from time to time to make sure that they are operating smoothly. If they do not, clean the
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Lab 13 – Fluids
piston again with a paper towel. Before taking final measurements, it helps sometimes to
tap on the side of the syringe to help the piston move to its final position. If you can’t get
the syringe to work properly, ask your TA for help.
Start off by connecting the two force probes to inputs A and B and the pressure sensor to
input C of the PASCO interface.
1. We will now lead you through setting up
the apparatus shown in Figure 4. Place
the 10 cc syringe on the left side and the
50 cc syringe on the right side. Use the
special holder provided (not shown in
Figure 4) and place the syringes into the
appropriate holes. For the remainder of
this investigation, we will refer to the left
side of the apparatus as A and the right
side as B. For example, syringe B is the
syringe connected to the pressure sensor
in Figure 4. Leave the large rubber
stopper off the 50 cc syringe for now.
2. Connect the bottom of the syringes with
the clear plastic ¼" tubing with the white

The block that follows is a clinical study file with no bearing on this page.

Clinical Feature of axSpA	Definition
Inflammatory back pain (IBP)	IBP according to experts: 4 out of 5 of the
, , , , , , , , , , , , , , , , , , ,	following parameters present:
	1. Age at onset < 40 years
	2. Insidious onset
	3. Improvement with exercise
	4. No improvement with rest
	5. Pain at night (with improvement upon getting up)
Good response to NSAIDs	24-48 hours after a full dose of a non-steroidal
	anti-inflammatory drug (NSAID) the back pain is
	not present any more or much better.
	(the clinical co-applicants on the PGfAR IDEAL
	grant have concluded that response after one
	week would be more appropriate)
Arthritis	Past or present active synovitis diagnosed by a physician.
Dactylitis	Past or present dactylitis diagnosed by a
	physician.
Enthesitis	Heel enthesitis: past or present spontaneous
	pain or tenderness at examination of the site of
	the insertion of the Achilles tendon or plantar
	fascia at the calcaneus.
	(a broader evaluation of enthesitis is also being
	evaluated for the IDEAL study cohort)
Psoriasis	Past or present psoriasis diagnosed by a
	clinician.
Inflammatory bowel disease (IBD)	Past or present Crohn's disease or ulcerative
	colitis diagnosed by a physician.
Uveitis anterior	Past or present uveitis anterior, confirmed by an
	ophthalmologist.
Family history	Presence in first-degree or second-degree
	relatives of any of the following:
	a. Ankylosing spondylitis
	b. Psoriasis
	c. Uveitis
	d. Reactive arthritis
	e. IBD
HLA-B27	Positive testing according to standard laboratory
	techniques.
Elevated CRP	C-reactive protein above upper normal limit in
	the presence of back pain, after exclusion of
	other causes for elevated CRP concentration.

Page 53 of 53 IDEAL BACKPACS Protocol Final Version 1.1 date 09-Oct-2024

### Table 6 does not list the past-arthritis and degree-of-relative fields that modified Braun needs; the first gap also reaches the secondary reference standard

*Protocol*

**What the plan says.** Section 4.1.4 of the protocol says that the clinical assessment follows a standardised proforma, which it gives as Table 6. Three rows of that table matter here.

connectors on the end.
Twist the
connectors onto the bottom of the syringes.
Figure 4: Measuring Pressure
3. The pressure sensor should be connected to channel C of the interface. Connect
the small tube to the connector of the large rubber stopper.
4. Open the experimental file L13.A2-1 Force and Pressure. Click on Setup to
make sure the sensors are connected properly. The graph Pressure vs. Time is
The offset pressure is the difference between the current atmospheric pressure and
the average value of atmospheric pressure for which the sensor is calibrated. This
also corresponds to the value of the y-offset from Investigation 1.
5. We will first measure the offset pressure. The 50 cc syringe is open to
atmospheric pressure, so the pressure is atmospheric in the 10 cc syringe as well.
Start taking data. After about 10 s, click the Stop icon. Highlight a good portion
of the data and determine the average pressure read by the sensor. This is the
offset pressure, because according to Eq. (16), it should be zero. Write it down.
Offset pressure, P0 = _________________________
6. Now raise piston A so it reads about 7 cc and place the large rubber stopper into
the top of syringe B. The piston is not in syringe B at this time. See Figure 4.
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Lab 13 – Fluids
Notice that the piston in the 10 cc syringe remains suspended near the 7 cc level,
even though the force of gravity is pulling it down. The force of gravity is offset
by the force due to the air trapped in the syringes. This force is equal to the